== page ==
If the purpose of the U.S. presence is to snuff out terrorism in Africa or create a series of security partners that could contain the alphabet soup of terrorist groups operating across the continent, then Washington is a long way from accomplishing the objective. The number of terrorist attacks in the Sahel and West Africa has increased substantially over the last several years. Despite losing thousands of militants over a span of a decade, al-Shabab remains a potent force inside Somalia, taking advantage of a weak, poor, fractured government whose remit is lucky to extend beyond Mogadishu. Some of the African soldiers that have been trained by Washington have used the skills acquired not to fight terrorism in their own countries, but to overthrow their own governments.
In September, security forces in Guinea used their off-time from training exercises with U.S. Green Berets to launch a successful coup attempt against the sitting president (the U.S. training program has since been suspended). A similar case happened last year, when Col. Assimi Goita, a Malian military officer, installed a junta-led government after spending years working with U.S. special operations forces on counterterrorism and counterextremism missions.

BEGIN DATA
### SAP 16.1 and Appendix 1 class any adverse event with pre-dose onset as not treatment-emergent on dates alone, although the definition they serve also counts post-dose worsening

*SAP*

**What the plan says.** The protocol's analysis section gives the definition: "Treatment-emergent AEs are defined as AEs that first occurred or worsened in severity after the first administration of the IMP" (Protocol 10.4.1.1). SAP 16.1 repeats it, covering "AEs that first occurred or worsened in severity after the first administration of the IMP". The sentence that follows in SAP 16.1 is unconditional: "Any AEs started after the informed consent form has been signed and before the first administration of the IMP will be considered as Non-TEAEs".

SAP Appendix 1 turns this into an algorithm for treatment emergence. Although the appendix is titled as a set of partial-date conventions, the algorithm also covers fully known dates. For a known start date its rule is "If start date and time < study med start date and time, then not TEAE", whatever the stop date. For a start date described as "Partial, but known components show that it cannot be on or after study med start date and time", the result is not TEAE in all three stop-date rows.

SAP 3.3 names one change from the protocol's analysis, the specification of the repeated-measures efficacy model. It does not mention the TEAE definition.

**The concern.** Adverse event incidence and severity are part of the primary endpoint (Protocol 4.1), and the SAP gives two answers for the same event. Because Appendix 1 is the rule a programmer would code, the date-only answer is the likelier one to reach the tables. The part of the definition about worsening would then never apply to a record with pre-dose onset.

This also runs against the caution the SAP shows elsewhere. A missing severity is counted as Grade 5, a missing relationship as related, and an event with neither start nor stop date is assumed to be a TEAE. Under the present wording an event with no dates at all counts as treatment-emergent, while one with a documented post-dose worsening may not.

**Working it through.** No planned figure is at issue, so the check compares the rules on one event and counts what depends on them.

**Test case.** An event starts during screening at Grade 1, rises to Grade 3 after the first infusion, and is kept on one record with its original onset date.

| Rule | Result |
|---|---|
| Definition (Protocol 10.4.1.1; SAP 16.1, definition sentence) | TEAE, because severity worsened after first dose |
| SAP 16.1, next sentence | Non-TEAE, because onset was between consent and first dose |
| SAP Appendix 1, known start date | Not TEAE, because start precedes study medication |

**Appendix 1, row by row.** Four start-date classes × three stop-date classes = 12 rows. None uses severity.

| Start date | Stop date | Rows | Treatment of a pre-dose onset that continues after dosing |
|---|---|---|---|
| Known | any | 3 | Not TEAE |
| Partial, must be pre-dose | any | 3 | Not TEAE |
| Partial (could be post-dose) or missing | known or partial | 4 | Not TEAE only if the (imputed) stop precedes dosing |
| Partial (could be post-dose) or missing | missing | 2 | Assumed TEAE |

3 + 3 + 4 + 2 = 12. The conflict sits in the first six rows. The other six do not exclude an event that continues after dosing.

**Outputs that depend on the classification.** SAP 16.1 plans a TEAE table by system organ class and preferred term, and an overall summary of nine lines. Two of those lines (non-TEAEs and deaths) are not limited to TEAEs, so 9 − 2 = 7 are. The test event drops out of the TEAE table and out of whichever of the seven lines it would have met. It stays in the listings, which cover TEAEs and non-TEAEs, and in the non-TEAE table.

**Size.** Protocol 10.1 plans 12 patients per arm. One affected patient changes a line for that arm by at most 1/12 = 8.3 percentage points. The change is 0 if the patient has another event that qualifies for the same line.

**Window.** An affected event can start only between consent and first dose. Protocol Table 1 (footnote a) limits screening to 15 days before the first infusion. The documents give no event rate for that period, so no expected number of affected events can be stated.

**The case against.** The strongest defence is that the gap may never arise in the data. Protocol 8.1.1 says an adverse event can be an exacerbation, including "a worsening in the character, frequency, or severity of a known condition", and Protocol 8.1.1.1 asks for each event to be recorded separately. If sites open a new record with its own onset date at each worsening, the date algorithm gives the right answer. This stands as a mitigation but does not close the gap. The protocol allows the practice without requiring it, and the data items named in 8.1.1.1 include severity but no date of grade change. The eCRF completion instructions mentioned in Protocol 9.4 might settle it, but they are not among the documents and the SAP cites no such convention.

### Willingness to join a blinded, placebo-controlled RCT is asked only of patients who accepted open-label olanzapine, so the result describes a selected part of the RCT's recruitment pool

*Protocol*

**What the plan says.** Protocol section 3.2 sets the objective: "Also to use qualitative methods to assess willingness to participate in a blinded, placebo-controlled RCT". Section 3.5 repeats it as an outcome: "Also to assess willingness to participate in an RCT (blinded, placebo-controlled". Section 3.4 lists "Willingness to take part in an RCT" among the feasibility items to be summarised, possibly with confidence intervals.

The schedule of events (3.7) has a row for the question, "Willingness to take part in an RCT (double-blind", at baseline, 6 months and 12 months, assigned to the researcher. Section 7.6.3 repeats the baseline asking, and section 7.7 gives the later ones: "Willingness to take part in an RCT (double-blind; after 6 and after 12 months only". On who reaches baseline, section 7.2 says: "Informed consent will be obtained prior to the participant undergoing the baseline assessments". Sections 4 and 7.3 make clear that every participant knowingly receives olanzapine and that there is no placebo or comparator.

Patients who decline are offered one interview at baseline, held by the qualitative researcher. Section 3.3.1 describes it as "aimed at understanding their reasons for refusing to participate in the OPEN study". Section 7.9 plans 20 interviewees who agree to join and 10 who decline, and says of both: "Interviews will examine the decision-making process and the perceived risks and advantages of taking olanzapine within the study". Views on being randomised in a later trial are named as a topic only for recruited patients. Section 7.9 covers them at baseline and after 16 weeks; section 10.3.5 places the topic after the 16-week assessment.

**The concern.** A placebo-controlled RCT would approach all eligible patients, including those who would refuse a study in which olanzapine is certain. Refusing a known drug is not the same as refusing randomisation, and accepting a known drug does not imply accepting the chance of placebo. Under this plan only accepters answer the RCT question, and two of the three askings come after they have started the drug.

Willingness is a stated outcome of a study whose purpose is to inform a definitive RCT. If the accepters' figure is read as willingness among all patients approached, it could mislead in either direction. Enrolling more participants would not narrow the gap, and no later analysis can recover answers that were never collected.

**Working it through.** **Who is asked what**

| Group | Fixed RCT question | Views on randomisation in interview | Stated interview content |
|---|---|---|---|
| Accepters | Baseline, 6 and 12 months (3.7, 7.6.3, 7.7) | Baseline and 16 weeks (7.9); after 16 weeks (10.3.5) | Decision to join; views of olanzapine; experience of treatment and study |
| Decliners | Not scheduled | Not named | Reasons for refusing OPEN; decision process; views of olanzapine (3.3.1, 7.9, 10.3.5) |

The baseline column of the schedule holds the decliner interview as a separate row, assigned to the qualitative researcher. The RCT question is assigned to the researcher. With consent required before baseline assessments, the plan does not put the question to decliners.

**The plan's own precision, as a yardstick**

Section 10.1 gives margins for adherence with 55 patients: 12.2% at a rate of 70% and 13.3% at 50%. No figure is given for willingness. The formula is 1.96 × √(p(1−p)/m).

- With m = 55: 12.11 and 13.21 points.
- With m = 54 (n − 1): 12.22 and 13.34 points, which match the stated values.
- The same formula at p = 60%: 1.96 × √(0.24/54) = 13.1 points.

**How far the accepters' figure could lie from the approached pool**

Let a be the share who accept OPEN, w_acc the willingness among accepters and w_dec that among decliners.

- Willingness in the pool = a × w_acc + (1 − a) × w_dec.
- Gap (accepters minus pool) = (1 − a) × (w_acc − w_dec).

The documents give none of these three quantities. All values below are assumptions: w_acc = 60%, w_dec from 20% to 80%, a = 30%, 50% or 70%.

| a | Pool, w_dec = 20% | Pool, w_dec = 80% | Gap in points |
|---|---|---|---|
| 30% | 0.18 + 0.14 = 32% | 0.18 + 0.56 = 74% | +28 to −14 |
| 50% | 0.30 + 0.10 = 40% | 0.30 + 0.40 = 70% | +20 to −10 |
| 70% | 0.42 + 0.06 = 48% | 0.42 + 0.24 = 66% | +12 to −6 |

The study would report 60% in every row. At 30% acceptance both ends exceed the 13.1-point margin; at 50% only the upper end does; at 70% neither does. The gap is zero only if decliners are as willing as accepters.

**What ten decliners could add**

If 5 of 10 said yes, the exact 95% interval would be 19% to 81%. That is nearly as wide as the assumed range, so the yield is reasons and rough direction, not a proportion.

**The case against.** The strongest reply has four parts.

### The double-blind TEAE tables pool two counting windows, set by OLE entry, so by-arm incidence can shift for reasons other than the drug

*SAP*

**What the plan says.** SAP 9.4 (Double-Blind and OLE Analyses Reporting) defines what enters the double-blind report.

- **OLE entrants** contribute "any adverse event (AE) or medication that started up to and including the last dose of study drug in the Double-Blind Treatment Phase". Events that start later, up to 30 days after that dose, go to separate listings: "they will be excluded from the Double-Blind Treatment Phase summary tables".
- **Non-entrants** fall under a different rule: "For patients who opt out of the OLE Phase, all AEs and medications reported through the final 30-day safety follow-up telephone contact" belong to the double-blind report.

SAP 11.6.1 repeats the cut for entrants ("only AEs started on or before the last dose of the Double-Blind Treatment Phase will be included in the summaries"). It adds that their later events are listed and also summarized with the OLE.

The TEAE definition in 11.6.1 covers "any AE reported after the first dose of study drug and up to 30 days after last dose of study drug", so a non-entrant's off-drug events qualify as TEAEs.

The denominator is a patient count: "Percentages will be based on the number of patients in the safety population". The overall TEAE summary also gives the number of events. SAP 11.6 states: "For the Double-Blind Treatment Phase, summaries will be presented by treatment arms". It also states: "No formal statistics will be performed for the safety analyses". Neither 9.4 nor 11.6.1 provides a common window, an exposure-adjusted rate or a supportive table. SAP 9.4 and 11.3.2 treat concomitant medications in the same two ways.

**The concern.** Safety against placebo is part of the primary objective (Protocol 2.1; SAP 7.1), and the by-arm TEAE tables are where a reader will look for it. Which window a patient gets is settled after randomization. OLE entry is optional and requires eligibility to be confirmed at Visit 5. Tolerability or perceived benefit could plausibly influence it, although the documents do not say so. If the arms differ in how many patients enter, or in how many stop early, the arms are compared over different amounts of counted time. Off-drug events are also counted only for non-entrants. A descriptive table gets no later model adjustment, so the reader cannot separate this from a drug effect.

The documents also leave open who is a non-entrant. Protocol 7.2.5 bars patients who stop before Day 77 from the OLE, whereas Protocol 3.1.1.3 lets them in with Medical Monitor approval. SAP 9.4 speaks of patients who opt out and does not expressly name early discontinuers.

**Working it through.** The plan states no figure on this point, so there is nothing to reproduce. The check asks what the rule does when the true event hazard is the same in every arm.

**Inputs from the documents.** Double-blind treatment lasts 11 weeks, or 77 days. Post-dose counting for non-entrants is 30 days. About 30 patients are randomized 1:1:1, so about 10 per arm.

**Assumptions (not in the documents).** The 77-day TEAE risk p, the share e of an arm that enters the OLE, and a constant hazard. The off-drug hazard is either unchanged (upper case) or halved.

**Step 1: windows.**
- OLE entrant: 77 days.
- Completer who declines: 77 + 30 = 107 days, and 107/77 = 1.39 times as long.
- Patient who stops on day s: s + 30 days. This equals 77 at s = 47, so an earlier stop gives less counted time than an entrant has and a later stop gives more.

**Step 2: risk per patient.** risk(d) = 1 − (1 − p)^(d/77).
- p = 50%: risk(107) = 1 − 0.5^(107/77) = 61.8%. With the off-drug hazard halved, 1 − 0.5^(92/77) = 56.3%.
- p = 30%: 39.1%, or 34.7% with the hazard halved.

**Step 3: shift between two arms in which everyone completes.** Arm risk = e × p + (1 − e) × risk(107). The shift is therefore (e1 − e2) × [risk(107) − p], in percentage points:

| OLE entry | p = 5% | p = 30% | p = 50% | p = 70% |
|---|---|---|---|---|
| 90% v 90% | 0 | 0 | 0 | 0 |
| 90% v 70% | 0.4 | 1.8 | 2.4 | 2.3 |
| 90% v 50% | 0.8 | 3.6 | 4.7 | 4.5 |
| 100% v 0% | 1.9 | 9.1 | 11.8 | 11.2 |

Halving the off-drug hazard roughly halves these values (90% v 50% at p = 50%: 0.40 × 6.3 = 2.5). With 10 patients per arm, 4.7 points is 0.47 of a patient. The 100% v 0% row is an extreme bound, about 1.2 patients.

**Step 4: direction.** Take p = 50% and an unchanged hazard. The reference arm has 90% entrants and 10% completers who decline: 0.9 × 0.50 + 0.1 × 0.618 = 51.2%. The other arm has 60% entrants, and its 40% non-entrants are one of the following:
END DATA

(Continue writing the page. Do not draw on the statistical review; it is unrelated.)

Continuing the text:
To be fair, some of these events are impossible to predict. If U.S. defense officials knew in advance that their training efforts could possibly enable the kinds of coups seen in Mali and Guinea, they may have had second thoughts before implementing the program. Not even U.S. Special Forces, the cream of the crop, can be perfect all of the time.
But one can’t help but question whether Washington’s expansive military activity in Africa is doing the United States any favors, especially when the very terrorist groups the U.S. seeks to stamp out are by and large more concerned with local fights than killing Americans in the homeland. Therein lies a vital question: Is there a better way to defend the U.S. from anti-American terrorism other than weighing into internal fights on behalf of governments that oftentimes disillusion their own populations? Or are we doomed to continue the current course, treating all terrorist groups as equally dangerous, no matter their objectives, capability and intent?
Daniel R. DePetris is a fellow at Defense Priorities and a foreign affairs columnist at Newsweek.
The views expressed in this article are the writer’s own.